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Ibn Sina (Avicenna) (973-1037):
On Medicine, c. 1020 CE

[Horne Introduction]

Avicenna (973-1037) was a sort of universal genius, known first as a physician. To his works on medicine he afterward added religious tracts, poems, works on philosophy, on logic, as physics, on mathematics, and on astronomy. He was also a statesman and a soldier, and he is said to have died of debauchery.

Medicine considers the human body as to the means by which it is cured and by which it is driven away from health. The knowledge of anything, since all things have causes, is not acquired or complete unless it is known by its causes. Therefore in medicine we ought to know the causes of sickness and health. And because health and sickness and their causes are sometimes manifest, and sometimes hidden and not to be comprehended except by the study of symptoms, we must also study the symptoms of health and disease. Now it is established in the sciences that no knowledge is acquired save through the study of its causes and beginnings, if it has had causes and beginnings; nor completed except by knowledge of its accidents and accompanying essentials. Of these causes there are four kinds: material, efficient, formal, and final.

Material causes, on which health and sickness depend, are--- the affected member, which is the immediate subject, and the humors; and in these are the elements. And these two are subjects that, according to their mixing together, alter. In the composition and alteration of the substance which is thus composed, a certain unity is attained.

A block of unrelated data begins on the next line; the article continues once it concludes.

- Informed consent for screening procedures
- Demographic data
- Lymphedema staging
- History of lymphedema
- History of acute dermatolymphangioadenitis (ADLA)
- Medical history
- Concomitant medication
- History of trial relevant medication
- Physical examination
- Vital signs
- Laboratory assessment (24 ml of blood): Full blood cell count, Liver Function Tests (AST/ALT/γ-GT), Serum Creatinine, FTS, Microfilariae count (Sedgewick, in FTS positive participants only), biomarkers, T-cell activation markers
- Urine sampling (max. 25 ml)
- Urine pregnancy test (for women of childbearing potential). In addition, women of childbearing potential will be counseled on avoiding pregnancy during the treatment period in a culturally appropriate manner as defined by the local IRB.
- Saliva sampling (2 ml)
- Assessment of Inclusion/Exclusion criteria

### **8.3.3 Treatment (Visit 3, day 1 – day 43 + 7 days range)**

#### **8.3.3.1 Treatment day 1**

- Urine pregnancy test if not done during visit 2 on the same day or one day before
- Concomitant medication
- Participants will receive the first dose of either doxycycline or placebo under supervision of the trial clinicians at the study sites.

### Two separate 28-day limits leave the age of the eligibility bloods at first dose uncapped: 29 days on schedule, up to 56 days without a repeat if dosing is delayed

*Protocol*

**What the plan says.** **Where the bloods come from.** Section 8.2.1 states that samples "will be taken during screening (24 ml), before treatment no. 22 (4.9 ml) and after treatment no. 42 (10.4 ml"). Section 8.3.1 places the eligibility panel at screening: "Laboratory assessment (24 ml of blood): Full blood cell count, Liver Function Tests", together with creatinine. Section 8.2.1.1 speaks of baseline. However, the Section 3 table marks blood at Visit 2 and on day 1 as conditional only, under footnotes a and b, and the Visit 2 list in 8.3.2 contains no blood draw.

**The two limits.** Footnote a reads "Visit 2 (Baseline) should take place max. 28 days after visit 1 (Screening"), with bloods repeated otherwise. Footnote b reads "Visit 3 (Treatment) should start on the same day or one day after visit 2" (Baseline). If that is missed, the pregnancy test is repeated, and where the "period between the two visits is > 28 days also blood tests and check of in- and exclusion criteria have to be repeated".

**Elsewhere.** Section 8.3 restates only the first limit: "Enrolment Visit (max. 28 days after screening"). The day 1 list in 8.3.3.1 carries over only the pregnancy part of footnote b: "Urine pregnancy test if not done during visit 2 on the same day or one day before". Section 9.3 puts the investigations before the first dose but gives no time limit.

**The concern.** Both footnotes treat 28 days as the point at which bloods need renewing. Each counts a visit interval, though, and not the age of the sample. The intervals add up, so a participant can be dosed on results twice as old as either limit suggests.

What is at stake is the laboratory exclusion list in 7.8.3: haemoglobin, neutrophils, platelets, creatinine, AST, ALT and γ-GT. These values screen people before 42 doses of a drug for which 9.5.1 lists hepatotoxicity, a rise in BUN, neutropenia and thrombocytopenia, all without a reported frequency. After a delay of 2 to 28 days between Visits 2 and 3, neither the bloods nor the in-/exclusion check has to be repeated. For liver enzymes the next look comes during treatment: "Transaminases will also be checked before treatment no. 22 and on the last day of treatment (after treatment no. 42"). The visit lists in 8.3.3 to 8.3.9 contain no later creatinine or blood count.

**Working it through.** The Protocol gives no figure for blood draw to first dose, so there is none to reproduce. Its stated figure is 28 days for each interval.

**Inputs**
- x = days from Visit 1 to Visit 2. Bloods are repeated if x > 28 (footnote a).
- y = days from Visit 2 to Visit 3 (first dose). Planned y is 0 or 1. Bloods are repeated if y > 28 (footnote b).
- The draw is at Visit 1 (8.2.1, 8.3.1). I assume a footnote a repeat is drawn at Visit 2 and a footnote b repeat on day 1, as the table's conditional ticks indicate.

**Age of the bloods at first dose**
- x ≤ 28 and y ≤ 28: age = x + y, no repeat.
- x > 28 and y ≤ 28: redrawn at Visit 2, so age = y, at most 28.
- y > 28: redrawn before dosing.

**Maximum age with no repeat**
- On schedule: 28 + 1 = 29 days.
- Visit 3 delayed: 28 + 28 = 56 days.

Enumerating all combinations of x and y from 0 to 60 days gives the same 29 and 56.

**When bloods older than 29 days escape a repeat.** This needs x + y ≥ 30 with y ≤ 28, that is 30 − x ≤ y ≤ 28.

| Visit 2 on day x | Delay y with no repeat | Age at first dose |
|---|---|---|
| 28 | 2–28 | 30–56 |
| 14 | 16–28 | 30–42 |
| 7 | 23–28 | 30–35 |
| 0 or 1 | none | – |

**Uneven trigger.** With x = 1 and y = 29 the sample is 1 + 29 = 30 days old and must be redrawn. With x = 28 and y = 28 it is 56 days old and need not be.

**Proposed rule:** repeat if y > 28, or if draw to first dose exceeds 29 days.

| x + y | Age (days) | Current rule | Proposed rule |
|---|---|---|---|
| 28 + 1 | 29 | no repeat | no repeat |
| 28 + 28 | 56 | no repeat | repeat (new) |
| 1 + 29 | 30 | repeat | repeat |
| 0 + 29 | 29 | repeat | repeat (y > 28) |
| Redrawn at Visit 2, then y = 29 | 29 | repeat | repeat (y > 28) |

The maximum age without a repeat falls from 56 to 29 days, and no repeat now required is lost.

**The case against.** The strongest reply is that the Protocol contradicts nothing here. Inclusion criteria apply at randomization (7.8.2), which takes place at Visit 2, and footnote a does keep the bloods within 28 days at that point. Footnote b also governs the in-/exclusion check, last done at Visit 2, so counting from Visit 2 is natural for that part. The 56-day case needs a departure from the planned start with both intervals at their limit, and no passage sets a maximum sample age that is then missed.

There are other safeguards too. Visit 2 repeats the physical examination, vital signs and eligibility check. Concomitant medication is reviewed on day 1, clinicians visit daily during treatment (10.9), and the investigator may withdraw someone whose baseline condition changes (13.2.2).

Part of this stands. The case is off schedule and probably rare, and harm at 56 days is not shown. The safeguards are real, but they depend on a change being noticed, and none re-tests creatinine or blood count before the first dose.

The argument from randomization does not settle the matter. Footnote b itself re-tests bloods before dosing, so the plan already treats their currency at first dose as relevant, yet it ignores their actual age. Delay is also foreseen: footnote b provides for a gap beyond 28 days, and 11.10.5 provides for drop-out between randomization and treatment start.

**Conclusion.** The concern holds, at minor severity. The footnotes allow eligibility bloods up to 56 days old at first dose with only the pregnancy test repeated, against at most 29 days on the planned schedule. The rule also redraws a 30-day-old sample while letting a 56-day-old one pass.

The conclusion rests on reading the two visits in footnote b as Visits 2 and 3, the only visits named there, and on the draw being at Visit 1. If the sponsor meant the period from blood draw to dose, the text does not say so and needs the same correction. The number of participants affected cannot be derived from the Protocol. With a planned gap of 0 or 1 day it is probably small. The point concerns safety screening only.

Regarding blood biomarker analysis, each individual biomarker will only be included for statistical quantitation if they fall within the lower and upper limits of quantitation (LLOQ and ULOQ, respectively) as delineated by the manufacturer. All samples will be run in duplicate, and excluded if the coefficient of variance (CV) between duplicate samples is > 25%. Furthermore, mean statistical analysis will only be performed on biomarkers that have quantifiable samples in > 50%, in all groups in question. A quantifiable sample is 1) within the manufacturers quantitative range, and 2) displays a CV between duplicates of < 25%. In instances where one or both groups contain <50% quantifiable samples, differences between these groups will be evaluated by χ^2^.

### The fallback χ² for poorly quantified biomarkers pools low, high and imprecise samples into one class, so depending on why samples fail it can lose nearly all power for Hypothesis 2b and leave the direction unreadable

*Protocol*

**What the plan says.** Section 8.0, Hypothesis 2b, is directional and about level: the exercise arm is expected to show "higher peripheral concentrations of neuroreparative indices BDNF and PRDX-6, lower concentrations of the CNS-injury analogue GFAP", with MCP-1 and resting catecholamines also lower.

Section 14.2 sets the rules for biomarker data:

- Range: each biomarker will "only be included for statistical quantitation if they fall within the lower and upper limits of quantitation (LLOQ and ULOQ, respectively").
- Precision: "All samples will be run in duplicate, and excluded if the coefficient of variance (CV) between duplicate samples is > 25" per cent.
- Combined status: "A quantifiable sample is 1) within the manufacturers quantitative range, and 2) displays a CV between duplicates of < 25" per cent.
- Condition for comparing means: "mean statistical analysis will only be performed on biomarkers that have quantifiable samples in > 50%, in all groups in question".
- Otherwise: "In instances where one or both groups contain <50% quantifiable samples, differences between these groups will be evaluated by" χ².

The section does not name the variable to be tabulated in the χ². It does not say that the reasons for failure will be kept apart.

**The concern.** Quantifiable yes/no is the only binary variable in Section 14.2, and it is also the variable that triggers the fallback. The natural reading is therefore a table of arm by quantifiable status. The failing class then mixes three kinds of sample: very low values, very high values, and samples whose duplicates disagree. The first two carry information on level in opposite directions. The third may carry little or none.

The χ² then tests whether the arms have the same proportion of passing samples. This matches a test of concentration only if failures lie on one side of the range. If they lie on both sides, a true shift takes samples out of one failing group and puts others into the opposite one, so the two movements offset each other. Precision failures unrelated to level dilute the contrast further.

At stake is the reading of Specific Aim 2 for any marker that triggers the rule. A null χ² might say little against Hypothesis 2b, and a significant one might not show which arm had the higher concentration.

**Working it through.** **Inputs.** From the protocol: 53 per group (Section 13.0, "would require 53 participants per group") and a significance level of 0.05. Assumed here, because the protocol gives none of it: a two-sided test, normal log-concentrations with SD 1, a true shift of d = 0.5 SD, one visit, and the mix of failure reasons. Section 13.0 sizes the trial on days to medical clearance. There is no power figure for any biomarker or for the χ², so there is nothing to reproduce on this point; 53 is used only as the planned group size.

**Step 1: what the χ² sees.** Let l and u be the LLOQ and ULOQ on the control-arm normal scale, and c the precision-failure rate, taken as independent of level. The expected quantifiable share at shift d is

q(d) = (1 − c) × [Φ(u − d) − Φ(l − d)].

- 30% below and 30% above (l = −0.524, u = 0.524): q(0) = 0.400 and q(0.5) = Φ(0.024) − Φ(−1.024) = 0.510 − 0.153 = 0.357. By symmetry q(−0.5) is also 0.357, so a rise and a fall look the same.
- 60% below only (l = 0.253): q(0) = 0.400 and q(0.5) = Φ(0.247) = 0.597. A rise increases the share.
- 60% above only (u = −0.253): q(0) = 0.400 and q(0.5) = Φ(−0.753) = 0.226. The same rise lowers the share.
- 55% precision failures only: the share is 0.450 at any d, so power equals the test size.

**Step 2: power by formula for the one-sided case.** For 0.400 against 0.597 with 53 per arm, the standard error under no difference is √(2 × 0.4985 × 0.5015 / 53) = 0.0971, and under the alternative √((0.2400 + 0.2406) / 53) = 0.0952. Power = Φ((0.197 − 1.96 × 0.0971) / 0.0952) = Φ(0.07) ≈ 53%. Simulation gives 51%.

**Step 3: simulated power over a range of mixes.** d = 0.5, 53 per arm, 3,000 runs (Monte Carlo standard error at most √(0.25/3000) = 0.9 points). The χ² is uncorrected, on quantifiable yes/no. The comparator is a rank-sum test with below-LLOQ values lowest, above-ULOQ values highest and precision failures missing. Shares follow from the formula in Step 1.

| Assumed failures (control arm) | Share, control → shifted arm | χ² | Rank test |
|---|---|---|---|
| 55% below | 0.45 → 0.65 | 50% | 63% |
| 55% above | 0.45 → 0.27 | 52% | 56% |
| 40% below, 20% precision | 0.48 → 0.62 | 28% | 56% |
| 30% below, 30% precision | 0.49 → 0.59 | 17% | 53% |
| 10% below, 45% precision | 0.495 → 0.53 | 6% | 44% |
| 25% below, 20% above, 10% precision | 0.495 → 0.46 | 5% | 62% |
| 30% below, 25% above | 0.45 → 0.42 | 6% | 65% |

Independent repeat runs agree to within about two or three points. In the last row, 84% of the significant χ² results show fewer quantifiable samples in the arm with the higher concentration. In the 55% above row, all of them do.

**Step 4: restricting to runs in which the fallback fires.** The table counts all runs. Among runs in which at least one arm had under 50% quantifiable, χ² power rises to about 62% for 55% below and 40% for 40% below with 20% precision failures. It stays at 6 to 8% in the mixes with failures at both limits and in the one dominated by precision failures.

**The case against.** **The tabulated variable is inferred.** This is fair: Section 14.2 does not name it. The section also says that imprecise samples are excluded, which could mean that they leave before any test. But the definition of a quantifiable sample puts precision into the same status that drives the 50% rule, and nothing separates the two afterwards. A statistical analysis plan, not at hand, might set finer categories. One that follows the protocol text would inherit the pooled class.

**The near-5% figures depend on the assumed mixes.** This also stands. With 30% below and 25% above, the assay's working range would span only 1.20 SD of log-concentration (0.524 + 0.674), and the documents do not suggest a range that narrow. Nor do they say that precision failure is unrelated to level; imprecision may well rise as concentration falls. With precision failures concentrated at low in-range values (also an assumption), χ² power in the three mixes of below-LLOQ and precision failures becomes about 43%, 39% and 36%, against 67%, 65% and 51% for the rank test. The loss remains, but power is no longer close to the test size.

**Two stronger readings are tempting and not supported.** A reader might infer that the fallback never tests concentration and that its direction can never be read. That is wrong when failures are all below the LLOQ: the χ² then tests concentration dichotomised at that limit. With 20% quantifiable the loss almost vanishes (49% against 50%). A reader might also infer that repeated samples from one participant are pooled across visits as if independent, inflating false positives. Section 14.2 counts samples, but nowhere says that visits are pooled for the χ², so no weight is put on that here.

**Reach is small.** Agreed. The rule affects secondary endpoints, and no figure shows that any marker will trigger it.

Efficient causes are the causes changing and preserving the conditions of the human body; as airs, and what are united with them; and evacuation and retention; and districts and cities, and habitable places, and what are united with them; and changes in age and diversities in it, and in races and arts and manners, and bodily and animate movings and restings, and sleepings and wakings on account of them; and in things which befall the human body when they touch it, and are either in accordance or at variance with nature.

Formal causes are physical constitutions, and combinations and virtues which result from them. Final causes are operations. And in the science of operations lies the science of virtues, as we have set forth. These are the subjects of the doctrine of medicine; whence one inquires concerning the disease and curing of the human body. One ought to attain perfection in this research; namely, how health may be preserved and sickness cured. And the causes of this kind are rules in eating and drinking, and the choice of air, and the measure of exercise and rest; and doctoring with medicines and doctoring with the hands. All this with physicians is according to three species: the well, the sick, and the medium of whom we have spoken.



From: Charles F. Horne, ed., The Sacred Books and Early Literature of the East, (New York: Parke, Austin, & Lipscomb, 1917), Vol. VI: Medieval Arabia, pp. 90-91.

Scanned by Jerome S. Arkenberg, Cal. State Fullerton. The text has been modernized by Prof. Arkenberg.

This text is part of the Internet Medieval Source Book. The Sourcebook is a collection of public domain and copy-permitted texts related to medieval and Byzantine history.

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© Paul Halsall, August 1998

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